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106 Person St
Fayetteville, NC 28301


Millennium KI, LLC, a Service Disabled Veteran owned Small Business (SDVoSB) formed in North Carolina and founded in 2007, is quickly emerging as a premier industry Business source of technical expertise in geospatial systems, intelligence/operational research and knowledge systems analysis, IT Program Management and technical support services.


So Who is the Knowledge Manager Anyway?

Rick N Myskey, Jr.

“Knowledge Management in Practice: Chief Knowledge Officers and Chief-Learning Officers (ASTD, 2000) is a series of case studies at 18 global organizations representing a wide diversity of industries, including technology, health care, consulting services, retail, financial, education, government, accounting, and insurance. The cases define initial best practices and lessons learned, and provide guidance for people aspiring to be knowledge or learning leaders” (Bonner, 2000). From this and our course readings, I have extracted a consolidated list of Knowledge, Skills, and Ability’s (KSAs) required of CKOs and CLOs.

Chief knowledge officer positions should be created to envision, guide, direct organizational systems that deliberately leverage knowledge into tangible business benefits. Similarly, CLO positions should be designed to leverage learning. The organizational culture, the type of knowledge and organizational learning it wants to emphasize, and how technologically focused the duty requires will be essential factors in choosing between CKO and CLO KSA’s.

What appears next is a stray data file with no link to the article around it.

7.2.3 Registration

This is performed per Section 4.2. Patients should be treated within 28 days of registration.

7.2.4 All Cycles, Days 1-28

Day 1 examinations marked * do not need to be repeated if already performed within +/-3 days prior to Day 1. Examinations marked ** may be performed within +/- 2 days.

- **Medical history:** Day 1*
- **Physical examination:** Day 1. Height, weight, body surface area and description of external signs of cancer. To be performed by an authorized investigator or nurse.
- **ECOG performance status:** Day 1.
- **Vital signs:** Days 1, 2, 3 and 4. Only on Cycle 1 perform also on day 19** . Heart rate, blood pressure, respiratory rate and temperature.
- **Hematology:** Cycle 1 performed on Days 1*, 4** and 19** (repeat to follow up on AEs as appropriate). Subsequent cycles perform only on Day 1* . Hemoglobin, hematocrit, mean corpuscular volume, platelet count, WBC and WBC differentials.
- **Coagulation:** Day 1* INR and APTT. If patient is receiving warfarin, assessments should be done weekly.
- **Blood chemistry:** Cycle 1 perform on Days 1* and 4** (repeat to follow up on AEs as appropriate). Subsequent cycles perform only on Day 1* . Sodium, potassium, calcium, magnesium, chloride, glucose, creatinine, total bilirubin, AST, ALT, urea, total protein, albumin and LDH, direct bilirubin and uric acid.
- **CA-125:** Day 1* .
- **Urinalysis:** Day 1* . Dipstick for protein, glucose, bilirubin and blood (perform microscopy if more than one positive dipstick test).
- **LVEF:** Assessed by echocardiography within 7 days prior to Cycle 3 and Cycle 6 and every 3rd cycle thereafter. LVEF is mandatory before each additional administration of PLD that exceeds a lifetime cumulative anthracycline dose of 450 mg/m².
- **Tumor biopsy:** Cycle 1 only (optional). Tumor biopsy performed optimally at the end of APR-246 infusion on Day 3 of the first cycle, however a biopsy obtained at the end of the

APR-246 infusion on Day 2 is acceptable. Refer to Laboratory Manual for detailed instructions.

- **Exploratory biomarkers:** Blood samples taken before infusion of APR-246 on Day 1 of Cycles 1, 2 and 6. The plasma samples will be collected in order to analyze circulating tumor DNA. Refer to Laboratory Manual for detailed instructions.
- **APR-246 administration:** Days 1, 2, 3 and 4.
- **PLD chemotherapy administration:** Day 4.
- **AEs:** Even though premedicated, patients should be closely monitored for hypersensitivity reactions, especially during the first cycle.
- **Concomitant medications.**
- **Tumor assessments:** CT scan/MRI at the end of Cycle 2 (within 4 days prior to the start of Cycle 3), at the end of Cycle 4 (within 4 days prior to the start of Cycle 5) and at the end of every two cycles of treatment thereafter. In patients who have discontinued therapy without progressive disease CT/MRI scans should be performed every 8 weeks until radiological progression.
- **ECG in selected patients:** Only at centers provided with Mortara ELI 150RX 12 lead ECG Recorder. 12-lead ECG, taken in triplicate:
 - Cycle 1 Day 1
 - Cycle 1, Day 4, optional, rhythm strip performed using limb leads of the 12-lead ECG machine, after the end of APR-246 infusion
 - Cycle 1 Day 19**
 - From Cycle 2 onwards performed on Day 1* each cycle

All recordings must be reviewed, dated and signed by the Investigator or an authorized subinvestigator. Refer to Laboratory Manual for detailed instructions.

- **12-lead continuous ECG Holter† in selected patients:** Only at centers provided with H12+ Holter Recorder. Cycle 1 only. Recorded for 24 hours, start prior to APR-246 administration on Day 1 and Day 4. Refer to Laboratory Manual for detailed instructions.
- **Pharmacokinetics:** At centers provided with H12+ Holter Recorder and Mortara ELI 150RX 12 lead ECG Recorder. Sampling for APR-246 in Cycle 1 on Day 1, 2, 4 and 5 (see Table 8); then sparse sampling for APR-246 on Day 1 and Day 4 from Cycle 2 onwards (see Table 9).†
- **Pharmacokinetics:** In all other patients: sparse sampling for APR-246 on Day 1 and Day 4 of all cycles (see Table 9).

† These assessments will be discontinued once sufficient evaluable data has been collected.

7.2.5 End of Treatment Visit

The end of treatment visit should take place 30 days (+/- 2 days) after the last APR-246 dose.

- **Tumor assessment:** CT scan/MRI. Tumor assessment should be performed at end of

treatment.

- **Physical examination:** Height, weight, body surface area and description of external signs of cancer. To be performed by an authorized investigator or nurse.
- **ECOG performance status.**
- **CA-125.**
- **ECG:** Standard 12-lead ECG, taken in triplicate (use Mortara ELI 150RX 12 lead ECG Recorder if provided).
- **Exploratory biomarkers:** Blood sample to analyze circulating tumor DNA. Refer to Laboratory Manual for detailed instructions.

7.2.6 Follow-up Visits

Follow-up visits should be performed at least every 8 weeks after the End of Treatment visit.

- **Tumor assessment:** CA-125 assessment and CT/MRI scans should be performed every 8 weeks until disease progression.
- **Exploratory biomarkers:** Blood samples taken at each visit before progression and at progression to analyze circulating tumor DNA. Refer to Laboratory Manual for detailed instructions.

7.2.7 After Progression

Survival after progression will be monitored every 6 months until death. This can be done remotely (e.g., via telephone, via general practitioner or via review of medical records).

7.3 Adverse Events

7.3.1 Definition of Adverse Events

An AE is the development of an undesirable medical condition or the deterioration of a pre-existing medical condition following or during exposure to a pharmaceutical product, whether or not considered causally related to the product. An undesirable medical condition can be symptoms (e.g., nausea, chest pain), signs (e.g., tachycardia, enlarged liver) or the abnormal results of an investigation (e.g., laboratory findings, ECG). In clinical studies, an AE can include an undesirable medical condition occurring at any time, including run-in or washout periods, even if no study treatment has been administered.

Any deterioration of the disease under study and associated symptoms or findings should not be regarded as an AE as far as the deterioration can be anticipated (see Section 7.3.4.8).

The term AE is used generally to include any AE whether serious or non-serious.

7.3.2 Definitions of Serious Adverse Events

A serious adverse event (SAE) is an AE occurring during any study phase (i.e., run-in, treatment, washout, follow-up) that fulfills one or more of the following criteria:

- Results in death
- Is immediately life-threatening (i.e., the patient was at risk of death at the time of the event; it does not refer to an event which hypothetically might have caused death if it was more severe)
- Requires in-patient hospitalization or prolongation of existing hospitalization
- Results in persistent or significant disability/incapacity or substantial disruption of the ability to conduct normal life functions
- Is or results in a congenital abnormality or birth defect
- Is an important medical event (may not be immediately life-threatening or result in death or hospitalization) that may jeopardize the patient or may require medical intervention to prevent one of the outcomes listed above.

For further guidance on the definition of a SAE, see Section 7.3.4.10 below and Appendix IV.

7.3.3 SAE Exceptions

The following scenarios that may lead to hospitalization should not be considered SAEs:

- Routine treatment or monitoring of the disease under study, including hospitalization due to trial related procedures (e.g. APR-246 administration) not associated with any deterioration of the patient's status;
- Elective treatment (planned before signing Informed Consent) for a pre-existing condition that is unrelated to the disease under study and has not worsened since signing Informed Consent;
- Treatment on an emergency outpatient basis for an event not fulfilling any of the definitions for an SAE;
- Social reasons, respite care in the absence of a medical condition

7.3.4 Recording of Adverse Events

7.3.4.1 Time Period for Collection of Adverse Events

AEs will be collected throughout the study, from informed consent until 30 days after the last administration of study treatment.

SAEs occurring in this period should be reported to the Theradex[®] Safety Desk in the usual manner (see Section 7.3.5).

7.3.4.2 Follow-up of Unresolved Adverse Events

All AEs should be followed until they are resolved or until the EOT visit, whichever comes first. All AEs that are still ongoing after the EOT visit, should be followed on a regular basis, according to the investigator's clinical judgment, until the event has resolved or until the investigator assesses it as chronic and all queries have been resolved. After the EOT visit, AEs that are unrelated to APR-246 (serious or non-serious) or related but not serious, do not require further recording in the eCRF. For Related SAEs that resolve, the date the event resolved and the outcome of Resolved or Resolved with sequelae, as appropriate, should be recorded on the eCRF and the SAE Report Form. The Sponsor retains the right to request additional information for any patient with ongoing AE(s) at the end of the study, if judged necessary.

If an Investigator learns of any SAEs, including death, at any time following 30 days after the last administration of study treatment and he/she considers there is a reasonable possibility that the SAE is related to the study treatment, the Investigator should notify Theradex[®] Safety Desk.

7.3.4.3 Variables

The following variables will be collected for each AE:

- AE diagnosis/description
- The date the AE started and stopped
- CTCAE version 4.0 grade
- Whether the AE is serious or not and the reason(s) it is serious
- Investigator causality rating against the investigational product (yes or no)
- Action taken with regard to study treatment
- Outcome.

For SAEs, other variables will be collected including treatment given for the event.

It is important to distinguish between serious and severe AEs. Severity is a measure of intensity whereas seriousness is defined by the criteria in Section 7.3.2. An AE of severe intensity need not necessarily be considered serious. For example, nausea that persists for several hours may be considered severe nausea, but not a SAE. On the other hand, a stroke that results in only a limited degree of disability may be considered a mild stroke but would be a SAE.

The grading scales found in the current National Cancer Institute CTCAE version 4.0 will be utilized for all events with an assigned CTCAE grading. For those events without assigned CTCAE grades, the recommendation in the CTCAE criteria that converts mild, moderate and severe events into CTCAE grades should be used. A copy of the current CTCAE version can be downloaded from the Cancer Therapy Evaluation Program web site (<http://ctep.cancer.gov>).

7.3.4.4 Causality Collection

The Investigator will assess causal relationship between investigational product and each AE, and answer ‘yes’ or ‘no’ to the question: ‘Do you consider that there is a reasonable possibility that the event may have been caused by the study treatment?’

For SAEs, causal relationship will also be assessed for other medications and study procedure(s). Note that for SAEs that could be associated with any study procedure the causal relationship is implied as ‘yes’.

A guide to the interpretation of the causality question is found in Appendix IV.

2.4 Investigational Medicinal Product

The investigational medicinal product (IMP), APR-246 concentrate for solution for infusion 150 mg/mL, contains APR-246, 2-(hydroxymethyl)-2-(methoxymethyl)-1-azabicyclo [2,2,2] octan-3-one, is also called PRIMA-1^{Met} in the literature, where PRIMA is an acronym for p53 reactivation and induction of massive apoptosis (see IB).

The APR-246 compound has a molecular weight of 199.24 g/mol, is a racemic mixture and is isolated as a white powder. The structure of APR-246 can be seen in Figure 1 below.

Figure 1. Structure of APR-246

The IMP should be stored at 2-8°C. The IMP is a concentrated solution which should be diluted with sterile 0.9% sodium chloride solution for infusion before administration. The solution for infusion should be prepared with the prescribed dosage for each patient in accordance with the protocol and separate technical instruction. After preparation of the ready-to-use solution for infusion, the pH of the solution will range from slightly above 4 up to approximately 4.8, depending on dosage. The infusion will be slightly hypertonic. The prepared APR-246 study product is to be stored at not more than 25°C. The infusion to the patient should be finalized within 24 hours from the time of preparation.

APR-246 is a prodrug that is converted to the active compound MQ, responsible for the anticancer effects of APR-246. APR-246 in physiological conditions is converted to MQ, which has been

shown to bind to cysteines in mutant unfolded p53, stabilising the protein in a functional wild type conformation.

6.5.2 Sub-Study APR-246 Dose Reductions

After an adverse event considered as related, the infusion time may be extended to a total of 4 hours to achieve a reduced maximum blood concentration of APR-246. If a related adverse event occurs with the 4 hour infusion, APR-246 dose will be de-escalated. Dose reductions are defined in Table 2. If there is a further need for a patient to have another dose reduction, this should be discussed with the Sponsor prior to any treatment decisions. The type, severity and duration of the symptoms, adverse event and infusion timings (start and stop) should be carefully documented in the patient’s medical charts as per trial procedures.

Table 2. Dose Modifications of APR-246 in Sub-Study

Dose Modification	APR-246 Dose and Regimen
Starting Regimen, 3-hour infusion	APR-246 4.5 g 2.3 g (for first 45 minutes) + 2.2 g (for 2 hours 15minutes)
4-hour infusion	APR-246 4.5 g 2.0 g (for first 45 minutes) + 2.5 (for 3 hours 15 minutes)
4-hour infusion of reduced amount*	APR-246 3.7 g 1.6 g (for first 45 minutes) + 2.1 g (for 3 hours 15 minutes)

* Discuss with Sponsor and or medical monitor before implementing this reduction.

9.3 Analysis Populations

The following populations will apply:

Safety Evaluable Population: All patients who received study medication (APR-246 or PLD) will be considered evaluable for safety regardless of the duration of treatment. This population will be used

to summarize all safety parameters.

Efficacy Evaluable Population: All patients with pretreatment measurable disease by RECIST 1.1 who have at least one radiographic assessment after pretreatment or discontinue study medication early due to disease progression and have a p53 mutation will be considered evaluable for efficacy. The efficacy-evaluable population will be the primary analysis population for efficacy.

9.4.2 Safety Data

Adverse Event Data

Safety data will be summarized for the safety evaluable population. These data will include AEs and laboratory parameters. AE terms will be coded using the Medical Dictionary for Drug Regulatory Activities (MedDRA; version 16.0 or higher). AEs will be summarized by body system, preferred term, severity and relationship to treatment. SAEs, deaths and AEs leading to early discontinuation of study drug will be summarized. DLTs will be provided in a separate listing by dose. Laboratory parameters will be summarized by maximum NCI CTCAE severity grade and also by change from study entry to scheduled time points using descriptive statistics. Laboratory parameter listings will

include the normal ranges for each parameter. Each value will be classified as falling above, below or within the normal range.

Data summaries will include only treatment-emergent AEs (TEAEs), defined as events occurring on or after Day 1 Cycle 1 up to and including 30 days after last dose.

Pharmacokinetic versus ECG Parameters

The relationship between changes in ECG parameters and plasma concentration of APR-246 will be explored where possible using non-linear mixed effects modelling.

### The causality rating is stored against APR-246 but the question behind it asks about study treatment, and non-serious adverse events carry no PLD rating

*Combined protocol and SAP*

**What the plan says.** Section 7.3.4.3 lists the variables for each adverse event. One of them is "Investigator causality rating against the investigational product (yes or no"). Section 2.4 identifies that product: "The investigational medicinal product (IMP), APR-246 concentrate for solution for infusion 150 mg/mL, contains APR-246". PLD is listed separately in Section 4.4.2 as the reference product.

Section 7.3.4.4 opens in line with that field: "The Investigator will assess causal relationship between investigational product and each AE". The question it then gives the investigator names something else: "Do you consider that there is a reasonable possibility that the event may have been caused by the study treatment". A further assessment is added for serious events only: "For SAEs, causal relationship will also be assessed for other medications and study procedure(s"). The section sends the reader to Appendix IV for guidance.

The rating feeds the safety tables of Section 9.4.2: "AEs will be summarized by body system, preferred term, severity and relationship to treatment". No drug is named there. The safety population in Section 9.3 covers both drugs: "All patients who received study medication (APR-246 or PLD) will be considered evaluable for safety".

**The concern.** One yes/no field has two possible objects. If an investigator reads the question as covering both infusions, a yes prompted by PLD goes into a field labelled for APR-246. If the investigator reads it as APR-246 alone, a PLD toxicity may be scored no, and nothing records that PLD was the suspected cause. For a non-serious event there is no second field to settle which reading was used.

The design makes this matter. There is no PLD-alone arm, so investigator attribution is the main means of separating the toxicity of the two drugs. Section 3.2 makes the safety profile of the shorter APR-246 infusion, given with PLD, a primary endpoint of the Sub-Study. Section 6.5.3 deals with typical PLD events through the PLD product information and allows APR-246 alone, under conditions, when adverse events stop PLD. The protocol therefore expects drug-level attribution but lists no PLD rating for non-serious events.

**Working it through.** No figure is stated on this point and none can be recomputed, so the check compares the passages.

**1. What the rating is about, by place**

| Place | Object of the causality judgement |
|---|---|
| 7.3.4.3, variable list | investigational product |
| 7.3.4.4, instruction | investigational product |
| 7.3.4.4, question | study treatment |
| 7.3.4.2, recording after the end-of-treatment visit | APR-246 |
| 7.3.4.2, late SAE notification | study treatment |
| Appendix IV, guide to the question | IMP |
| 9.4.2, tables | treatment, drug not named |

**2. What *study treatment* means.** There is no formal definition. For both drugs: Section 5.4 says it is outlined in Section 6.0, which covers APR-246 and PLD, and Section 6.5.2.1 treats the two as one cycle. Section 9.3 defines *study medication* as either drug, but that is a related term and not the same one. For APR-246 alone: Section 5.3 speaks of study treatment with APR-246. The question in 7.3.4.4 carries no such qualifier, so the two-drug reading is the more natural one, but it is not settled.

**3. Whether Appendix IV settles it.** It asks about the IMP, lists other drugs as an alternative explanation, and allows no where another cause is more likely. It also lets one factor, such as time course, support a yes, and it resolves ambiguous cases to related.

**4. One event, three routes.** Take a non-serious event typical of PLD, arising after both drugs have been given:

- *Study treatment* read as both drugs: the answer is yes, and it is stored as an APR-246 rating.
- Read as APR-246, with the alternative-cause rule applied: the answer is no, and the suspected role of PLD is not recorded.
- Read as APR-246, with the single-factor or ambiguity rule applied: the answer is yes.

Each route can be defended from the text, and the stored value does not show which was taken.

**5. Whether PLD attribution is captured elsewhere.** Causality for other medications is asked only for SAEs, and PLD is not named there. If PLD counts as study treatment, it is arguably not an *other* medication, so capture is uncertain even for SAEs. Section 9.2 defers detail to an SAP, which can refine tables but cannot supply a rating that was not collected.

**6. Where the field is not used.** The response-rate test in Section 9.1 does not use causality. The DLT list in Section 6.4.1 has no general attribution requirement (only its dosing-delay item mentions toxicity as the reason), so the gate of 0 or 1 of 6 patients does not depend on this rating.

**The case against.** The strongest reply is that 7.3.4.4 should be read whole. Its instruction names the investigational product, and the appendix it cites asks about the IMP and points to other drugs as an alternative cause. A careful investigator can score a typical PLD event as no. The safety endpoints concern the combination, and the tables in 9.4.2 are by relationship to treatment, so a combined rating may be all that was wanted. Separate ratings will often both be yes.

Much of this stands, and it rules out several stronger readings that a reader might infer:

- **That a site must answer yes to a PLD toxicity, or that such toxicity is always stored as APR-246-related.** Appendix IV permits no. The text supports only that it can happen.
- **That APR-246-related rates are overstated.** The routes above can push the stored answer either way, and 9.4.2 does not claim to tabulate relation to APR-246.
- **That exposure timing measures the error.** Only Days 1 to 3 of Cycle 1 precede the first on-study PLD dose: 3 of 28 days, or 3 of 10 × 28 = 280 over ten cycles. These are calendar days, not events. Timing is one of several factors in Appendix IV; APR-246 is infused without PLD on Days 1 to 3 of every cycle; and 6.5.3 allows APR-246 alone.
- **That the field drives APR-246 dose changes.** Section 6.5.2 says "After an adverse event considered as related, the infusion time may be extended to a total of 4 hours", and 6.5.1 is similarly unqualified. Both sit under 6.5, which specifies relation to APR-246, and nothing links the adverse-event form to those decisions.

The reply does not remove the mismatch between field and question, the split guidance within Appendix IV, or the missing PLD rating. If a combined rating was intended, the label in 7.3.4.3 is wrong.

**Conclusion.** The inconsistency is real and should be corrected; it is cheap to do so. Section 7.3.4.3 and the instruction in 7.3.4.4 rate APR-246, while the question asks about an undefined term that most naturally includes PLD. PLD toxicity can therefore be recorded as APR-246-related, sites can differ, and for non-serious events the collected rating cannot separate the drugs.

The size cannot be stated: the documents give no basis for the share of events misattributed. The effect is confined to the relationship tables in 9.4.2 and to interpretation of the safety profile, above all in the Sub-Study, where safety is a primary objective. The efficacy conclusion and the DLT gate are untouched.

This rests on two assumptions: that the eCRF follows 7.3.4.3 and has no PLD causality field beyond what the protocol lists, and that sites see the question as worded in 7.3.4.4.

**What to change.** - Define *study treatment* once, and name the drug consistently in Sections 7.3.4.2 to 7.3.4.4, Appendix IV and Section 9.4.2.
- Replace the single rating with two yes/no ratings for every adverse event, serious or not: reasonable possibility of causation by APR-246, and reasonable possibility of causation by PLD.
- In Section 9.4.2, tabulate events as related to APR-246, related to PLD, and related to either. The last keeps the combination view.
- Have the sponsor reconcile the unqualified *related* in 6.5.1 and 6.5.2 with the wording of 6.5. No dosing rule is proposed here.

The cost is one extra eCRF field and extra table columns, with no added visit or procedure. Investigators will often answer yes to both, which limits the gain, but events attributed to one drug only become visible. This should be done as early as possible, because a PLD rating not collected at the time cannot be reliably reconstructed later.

“CKOs locate knowledge within a company and find ways to capture, distribute, and create more of it. In some of the cases, the CKO position originated from that of chief information officer, which is primarily technology-driven. But a CKO is more likely to view technology as only an enabler for an effective knowledge management system, and he or she brings the added dimensions of strategic vision and business savvy” (Bonner, 2000). Nearly universally, the CKOs in the case studies and other literature on this new and growing profession emphasize the need for them be networkers and build key relationship creating access to knowledge leaders. “Nick Milton, a former knowledge manager and a knowledge management pioneer for British Petroleum, says, "The fundamental issues are people, culture, roles, behaviors, and the business processes in your organization. Don't just focus on technology. It may help you manage knowledge, but knowledge is a people issue. It lives in people's heads." Likewise, Andy Campbell, the CKO of the Central Intelligence Agency's Office of Training and Education, says, "Don't get seduced by the technologists." The chief learning officers in the cases generally shares that perspective. Pat Cataldo, CLO for Science Applications International Corporation, adds, "People--throughout the industry in general--are often tempted to view the advantages that new technologies bring to the table as a catch-all solution. One size or one solution does not fit all training situations"” (Bonner, 2000).